People from Melanesia contain traces of DNA belonging to an unknown species, according to an exciting new computer analysis.
Scientists say that Melanesians, people from a region in the South Pacific, contain DNA of an unknown human species in their genetic makeup.
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Ryan Bohlender told the annual meeting of the American Society of Human Genetics that the DNA was very unlikely to be Neanderthal or Denisovan – but is likely a third, unknown “human” relative.
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“We’re missing a population, or we’re misunderstanding something about the relationships,” Ryan Bohlender, a statistical geneticist from the University of Texas, told Tina Hesman Saey at Science News.
Bohlender and his team have been investigating the percentages of extincthominid DNA that modern humans still carry today, and say they’ve found discrepancies in previous analyses that suggest our mingling with Neanderthals and Denisovans isn’t the whole story.
It’s thought that between 100,000 and 60,000 years ago, our early ancestors migrated out of Africa, and first made contact with other hominid species living on the Eurasian landmass.
This contact left a mark on our species that can still be found today, with Europeans and Asians carrying distinct genetic variants of Neanderthal DNA in their own genomes.
And that’s not all they’ve given us.
Earlier this year, researchers investigated certain genetic variants that people of European descent inherited from Neanderthals, and found that they’re associated with several health problems, including a slightly increased risk of depression, heart attack, and a number of skin disorders.
And a separate study published earlier this month found evidence that modern genital warts – otherwise known as the human papillomavirus (HPV) – were sexually transmitted to Homo sapiens after our ancestors slept with Neanderthals and Denisovans once they left Africa.
While our relationship with Neanderthals has been widely researched, how we interacted with the Denisovans – the distant cousins of Neanderthals – is less clear.
The problem is that Neanderthals are well represented in the fossil record, with many remains having been uncovered across Europe and Asia, but all we have of the Denisovans is a lone finger bone and a couple of teeth that were found in a Siberian cave in 2008.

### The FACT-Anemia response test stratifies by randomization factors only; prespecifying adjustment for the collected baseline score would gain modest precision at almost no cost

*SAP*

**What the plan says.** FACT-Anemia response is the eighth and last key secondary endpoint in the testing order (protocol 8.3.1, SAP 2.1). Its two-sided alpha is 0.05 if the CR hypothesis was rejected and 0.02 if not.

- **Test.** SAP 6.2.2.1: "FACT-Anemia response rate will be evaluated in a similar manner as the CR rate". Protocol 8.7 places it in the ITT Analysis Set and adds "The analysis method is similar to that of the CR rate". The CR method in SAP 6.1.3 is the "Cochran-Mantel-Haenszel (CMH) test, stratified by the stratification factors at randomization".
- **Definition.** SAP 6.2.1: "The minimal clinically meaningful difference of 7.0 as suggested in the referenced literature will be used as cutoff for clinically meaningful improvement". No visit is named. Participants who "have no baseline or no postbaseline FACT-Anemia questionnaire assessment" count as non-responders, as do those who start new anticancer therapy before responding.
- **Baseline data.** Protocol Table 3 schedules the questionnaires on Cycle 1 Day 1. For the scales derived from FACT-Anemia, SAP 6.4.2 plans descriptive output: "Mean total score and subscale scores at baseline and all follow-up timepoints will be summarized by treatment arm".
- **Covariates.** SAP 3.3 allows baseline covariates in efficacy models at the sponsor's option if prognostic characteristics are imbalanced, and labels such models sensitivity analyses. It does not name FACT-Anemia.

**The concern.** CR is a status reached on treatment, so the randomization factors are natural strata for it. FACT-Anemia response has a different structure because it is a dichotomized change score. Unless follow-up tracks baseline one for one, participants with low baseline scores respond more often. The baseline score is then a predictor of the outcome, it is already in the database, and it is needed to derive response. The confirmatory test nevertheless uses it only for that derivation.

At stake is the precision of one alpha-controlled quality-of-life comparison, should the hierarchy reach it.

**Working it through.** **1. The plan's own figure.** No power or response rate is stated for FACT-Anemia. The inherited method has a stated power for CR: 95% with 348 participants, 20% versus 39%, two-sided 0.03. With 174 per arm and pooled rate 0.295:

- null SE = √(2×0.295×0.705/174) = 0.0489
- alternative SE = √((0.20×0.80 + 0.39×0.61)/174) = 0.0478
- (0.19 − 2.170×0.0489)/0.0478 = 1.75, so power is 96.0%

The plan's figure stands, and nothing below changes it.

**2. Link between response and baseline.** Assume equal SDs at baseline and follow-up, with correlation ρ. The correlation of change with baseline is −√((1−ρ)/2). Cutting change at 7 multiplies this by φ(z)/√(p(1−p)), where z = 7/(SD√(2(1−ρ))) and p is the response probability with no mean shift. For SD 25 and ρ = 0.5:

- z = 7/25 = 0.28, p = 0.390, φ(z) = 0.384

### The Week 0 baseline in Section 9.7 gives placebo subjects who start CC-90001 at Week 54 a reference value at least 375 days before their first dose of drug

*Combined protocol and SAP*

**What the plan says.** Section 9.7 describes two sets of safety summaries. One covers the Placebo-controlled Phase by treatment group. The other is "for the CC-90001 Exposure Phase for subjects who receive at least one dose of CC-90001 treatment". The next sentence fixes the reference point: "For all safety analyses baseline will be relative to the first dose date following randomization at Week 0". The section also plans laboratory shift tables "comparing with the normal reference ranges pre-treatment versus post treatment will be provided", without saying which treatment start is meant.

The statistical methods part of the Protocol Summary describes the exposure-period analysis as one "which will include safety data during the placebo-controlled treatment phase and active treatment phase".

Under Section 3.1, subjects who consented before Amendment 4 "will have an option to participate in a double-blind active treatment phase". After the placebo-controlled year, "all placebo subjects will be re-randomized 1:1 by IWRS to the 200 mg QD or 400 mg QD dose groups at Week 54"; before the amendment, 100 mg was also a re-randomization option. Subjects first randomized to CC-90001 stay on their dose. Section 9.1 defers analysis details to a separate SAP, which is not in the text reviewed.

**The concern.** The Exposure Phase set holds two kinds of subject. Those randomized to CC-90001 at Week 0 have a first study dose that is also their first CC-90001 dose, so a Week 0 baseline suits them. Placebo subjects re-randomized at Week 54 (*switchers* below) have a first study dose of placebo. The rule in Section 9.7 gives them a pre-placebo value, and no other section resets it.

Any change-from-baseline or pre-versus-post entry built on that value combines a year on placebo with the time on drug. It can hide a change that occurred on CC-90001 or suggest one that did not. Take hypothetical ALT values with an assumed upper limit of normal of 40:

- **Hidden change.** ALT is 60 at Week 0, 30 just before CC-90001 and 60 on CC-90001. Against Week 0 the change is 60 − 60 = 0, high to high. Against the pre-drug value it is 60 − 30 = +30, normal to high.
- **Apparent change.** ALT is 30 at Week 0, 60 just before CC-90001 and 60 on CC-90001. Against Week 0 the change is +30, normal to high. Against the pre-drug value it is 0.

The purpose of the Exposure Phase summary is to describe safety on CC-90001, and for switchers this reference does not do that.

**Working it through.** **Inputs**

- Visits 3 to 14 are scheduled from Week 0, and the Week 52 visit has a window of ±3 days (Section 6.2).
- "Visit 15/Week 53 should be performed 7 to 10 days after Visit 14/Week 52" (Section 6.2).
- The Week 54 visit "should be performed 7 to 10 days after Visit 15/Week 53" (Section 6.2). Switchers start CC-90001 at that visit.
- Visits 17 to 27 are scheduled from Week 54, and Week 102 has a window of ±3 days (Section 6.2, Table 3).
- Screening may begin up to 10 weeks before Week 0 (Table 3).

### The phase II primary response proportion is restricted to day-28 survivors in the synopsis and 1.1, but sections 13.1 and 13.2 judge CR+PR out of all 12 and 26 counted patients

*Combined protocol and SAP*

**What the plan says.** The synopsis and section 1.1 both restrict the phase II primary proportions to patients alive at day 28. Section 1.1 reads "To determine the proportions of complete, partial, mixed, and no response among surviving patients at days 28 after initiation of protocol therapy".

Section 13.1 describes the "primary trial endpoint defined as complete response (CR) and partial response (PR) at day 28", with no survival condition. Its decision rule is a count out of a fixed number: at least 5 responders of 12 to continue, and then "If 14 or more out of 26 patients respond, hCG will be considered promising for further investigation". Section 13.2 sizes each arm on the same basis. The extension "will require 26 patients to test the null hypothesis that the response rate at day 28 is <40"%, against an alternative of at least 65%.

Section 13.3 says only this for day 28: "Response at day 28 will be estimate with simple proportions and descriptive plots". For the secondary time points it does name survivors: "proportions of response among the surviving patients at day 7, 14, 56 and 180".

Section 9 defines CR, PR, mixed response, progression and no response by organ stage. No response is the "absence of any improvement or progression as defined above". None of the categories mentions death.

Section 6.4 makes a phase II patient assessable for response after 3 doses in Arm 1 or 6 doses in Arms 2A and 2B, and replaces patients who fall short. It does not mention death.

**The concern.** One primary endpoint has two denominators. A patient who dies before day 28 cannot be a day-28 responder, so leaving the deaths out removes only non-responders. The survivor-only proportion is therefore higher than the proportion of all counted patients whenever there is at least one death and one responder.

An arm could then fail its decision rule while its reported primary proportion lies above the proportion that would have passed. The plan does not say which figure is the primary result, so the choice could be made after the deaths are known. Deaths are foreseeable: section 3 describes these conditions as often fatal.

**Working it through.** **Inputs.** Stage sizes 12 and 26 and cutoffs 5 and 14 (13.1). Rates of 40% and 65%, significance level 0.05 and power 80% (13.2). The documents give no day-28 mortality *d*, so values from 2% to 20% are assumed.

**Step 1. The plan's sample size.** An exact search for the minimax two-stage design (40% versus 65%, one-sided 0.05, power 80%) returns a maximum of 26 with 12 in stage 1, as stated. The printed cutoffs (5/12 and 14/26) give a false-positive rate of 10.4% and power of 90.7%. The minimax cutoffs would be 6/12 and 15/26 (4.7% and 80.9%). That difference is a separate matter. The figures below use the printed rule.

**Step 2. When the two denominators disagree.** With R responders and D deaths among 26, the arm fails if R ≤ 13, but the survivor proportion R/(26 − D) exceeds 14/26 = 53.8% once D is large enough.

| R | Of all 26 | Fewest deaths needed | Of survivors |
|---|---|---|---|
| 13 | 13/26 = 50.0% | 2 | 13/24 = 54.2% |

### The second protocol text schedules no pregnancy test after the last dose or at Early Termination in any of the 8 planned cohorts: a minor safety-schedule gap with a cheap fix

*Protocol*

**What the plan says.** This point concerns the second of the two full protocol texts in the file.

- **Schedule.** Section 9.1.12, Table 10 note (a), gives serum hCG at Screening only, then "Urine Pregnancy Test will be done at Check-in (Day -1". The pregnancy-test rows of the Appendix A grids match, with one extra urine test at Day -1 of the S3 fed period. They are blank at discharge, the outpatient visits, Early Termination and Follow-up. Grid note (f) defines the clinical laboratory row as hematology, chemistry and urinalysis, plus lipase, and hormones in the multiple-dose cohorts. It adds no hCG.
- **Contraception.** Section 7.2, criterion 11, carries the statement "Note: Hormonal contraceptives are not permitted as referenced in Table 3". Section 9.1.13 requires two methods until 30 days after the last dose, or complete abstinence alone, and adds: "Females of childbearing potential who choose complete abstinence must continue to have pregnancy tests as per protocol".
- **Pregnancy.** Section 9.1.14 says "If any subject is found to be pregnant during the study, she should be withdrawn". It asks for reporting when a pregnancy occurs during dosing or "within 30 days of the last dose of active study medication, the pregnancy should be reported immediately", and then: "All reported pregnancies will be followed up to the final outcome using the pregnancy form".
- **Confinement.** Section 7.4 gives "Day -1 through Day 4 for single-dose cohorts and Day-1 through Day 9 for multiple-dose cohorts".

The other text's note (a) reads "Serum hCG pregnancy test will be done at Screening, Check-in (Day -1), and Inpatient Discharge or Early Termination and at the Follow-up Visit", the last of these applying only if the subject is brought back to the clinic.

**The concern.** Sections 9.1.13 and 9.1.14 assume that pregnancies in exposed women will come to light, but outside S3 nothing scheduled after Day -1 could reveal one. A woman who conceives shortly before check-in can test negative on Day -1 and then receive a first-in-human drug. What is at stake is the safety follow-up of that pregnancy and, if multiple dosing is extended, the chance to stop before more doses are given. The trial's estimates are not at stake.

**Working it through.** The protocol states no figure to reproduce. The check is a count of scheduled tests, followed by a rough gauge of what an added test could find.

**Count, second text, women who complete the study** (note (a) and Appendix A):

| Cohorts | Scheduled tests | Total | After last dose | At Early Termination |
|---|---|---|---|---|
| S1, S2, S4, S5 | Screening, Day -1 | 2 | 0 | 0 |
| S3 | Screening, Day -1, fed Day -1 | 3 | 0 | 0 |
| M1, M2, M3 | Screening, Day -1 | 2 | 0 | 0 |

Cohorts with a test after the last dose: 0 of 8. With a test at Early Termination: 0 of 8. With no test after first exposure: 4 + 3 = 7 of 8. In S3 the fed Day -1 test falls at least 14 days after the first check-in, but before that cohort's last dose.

Using a new computer model to figure out the amount of Neanderthal and Denisovan DNA carried by modern humans, Bohlender and his colleague found that Europeans and Chinese people carry a similar amount of Neanderthal DNA: about 2.8 percent.
That result is pretty similar to previous studies have estimated that Europeans and Asians carry, on average, between 1.5 and 4 percent Neanderthal DNA.
But when they got to Denisovan DNA, things were a bit more complicated, particularly when it came to modern populations living in Melanesia – a region of the South Pacific that includes Vanuatu, the Solomon Islands, Fiji, Papua New Guinea, New Caledonia, West Papua, and the Maluku Islands.
As Hesman Saey explains for Science News:
“Europeans have no hint of Denisovan ancestry, and people in China have a tiny amount – 0.1 percent, according to Bohlender’s calculations. But 2.74 percent of the DNA in people in Papua New Guinea comes from Neanderthals.
And Bohlender estimates the amount of Denisovan DNA in Melanesians is about 1.11 percent, not the 3 to 6 percent estimated by other researchers.
While investigating the Denisovan discrepancy, Bohlender and colleagues came to the conclusion that a third group of hominids may have bred with the ancestors of Melanesians.”
“Human history is a lot more complicated than we thought it was,” he told her.
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